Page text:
Ivy said...

So, the creation of "art" is left only to a certain elite people? People with "talent"?
As far as the internet goes, I like to see democratization, rather than simply degradation. It is true that in that process there is a very large amount of what we might call (very)low-quality, and self-indulgent work(something no one can ever seem to avoid completely); however, it has expanded our world to much more than the lofty writer and the consuming public...
Perhaps what is missing is the critical eye that this slew of expression needs, something to weed out the good from the not-so-good. That itself is a democratization: letting people choose what they think is good. I think it is dangerous to speak of the degradation of art, seeing as much art now recognized as great was at one time considered a degradation of artistic standards. That aside, even in the revered world of real publishing (paper and ink etc.) there is certainly enough trash to go around, (and that even before the internet was invented). It seems to me that literary standards have always been such threatened, and managed to survive, somehow.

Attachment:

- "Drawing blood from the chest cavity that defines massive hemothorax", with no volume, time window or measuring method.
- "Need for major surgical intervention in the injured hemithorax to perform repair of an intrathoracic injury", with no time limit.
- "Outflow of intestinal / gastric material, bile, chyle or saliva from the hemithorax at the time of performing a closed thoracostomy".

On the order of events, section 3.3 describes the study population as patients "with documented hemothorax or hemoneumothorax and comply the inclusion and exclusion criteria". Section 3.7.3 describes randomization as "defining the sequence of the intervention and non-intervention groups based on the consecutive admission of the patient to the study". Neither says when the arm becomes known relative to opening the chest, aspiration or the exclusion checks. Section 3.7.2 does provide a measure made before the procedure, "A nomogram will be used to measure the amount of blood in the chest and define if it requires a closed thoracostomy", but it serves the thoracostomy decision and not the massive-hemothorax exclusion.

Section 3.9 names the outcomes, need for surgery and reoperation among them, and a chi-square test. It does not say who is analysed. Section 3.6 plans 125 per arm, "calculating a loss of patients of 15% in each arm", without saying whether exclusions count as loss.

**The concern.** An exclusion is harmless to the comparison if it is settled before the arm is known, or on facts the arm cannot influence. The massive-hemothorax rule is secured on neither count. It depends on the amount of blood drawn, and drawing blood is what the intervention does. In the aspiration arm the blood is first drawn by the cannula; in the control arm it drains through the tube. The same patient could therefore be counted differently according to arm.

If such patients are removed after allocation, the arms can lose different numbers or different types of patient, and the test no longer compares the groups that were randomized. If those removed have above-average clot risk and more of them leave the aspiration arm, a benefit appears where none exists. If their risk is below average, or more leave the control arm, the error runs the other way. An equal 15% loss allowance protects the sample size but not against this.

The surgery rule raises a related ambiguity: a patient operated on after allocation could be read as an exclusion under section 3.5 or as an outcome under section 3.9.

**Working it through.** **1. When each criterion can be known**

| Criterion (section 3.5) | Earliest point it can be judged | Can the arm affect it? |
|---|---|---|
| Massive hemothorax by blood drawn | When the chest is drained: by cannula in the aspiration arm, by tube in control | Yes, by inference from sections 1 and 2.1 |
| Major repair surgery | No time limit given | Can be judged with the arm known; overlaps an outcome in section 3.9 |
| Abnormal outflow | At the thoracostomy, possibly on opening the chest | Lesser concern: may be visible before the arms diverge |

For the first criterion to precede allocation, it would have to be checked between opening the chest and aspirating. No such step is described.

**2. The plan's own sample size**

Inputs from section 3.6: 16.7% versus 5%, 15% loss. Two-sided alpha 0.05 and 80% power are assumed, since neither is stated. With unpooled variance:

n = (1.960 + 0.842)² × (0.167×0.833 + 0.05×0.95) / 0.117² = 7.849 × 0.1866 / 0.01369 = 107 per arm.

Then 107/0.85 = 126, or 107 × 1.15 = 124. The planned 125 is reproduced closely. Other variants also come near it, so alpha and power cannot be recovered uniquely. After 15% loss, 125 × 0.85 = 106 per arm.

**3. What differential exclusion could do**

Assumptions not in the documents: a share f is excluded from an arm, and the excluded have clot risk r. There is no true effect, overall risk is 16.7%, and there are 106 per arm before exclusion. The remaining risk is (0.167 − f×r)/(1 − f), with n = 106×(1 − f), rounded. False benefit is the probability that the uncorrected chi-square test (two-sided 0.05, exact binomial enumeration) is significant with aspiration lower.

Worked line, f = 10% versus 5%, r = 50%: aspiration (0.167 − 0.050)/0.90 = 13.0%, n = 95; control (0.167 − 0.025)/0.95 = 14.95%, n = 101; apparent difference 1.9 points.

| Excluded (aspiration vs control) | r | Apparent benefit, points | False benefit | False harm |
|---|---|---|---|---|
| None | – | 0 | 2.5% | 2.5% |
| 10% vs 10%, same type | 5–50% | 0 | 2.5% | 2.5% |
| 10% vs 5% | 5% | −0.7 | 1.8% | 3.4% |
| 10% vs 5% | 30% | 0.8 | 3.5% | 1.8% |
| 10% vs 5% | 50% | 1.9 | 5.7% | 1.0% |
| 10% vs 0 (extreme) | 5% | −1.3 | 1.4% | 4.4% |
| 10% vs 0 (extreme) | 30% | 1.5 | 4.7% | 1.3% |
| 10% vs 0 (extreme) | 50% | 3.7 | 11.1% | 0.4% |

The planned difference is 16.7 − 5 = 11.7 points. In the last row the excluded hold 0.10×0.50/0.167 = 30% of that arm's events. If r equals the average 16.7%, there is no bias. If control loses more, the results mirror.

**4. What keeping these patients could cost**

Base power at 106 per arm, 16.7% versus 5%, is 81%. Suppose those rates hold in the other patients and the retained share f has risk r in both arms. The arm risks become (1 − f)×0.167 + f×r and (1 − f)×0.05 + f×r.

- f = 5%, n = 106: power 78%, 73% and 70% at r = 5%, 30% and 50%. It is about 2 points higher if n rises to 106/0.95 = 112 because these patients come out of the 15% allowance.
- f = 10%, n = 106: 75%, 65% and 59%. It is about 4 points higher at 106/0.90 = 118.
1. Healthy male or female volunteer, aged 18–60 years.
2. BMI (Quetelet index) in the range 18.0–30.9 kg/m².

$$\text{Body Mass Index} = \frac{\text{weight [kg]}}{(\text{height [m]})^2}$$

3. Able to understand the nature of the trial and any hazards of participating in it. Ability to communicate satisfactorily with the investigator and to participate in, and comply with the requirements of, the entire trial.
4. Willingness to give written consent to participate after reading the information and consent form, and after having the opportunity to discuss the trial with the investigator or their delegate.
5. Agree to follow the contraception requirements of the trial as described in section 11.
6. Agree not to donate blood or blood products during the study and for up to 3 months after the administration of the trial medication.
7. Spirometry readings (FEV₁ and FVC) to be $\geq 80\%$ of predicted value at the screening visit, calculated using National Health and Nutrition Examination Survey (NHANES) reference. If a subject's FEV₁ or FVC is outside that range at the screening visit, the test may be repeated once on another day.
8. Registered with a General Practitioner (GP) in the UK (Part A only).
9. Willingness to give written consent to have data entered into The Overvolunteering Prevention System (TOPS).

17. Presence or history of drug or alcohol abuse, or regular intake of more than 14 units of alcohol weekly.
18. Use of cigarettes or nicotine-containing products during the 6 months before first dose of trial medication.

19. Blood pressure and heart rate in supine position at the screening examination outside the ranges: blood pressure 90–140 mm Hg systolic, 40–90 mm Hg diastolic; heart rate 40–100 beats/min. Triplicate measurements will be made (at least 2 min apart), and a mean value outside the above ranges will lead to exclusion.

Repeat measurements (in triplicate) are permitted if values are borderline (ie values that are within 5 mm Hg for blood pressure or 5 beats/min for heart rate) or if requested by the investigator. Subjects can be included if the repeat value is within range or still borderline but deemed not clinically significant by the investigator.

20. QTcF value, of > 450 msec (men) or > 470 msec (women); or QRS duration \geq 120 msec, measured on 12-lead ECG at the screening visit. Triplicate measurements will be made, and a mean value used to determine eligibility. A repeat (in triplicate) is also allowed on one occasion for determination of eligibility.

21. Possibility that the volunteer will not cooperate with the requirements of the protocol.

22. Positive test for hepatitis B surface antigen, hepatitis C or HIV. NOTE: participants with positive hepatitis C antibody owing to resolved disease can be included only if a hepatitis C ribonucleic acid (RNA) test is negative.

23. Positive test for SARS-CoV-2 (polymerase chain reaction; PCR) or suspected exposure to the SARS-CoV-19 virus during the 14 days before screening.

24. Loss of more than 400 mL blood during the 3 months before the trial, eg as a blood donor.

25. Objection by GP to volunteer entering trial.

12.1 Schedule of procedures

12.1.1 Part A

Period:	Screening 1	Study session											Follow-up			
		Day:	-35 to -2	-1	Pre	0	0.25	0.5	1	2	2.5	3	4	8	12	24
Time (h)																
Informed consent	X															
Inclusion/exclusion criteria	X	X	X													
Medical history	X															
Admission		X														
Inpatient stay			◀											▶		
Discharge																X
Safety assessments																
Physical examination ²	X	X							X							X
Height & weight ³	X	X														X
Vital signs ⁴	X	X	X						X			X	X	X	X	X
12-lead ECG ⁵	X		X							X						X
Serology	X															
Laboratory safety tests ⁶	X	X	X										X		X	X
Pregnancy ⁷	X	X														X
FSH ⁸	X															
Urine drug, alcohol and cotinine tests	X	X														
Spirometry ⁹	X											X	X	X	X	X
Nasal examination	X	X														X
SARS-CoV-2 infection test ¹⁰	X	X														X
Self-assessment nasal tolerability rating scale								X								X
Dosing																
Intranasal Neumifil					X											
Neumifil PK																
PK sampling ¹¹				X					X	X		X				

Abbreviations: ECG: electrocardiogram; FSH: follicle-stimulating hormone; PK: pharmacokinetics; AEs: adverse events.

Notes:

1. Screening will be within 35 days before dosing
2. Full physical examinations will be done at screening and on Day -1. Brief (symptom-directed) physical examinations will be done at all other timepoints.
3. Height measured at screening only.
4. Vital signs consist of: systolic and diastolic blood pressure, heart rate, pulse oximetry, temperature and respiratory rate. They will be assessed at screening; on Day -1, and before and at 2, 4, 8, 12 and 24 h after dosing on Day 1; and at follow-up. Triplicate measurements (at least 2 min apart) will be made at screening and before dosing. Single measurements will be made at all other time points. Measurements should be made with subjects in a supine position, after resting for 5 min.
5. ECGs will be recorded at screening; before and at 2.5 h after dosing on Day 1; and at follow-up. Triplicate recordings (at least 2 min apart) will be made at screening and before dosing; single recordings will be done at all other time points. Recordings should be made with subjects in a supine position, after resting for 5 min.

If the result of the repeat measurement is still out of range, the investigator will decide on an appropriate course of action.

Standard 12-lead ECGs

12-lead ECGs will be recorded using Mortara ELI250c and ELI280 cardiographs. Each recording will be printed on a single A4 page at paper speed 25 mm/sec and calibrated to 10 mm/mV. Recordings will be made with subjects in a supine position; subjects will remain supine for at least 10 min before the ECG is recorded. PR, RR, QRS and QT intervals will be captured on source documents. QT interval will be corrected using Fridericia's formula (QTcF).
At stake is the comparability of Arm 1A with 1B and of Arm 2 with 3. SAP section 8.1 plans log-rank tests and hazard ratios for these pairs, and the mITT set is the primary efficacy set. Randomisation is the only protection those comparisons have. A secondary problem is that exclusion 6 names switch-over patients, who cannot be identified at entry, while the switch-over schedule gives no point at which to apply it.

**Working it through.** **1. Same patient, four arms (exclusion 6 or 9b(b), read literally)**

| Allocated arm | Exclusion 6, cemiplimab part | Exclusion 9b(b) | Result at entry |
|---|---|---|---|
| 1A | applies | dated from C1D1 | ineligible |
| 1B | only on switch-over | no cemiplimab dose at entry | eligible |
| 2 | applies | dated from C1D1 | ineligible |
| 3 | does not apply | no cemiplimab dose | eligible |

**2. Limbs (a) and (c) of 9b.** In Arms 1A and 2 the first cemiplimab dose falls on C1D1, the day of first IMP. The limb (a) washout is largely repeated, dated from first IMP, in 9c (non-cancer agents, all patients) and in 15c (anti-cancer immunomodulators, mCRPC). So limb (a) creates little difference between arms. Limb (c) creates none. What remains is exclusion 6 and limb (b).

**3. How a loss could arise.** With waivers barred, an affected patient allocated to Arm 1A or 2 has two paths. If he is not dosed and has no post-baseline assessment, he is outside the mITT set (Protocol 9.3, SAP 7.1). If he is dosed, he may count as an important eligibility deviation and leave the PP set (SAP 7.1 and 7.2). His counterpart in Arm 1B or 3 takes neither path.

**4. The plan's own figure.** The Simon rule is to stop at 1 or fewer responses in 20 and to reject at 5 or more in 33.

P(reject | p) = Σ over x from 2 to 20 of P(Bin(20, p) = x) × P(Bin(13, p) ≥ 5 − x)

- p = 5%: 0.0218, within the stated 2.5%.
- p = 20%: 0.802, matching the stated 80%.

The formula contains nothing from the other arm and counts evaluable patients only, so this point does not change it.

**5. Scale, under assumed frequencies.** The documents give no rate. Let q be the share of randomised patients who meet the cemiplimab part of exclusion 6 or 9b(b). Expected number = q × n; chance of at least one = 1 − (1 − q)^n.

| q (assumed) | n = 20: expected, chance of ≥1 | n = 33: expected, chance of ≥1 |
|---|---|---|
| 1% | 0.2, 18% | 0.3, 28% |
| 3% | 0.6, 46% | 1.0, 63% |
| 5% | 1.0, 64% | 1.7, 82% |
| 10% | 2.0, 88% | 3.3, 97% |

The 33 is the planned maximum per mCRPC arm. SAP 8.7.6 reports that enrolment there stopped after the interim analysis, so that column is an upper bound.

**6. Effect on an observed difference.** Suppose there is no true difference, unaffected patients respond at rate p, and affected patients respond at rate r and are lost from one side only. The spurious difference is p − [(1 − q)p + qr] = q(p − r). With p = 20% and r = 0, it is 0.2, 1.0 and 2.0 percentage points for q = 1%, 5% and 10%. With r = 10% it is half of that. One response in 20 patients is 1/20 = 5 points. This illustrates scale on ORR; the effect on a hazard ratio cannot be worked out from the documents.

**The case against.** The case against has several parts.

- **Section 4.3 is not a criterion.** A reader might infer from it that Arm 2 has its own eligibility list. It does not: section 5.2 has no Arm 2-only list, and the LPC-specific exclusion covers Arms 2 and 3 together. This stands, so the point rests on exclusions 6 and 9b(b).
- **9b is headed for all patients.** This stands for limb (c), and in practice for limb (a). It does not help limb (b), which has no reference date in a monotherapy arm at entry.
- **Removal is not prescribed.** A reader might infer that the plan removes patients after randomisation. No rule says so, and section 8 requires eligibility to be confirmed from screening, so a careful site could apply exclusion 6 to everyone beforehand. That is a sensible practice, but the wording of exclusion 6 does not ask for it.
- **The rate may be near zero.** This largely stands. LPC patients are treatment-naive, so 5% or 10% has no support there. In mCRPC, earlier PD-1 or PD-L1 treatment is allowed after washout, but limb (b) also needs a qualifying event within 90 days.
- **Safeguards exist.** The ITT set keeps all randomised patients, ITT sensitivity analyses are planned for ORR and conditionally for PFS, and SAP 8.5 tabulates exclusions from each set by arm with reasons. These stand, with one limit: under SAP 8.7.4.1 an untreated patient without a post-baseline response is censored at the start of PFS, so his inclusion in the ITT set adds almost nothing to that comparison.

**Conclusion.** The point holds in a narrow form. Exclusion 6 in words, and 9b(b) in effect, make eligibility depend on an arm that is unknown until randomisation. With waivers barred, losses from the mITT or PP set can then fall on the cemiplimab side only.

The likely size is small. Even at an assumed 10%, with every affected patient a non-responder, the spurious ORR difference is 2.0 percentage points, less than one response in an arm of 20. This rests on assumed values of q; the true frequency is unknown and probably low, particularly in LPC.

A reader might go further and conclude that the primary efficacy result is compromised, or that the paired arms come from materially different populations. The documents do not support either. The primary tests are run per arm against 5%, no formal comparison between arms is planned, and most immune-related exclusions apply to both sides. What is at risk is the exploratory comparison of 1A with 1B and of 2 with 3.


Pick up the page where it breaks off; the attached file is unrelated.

It just rubs me the wrong way to think that simply because one is not recognized by others as a great talent, one has no right to go around putting one's work where others can see it.

Keeping in mind, of course, that I am a blogger myself. Interesting thoughts. I rather miss our friendly debates...

Alex said...

abby, i totally agree. all bloggers need to be expunged from the planet...just a cataract of trash multiplied by the millions so that everyone has their fifteen minutes of fame with fifteen people. it's a mechanism for instant delivery of half-baked ideas proffered up by the barely-informed.

of course, that doesn't keep me from being a part of it! abby, i'll join you on the good ship irony!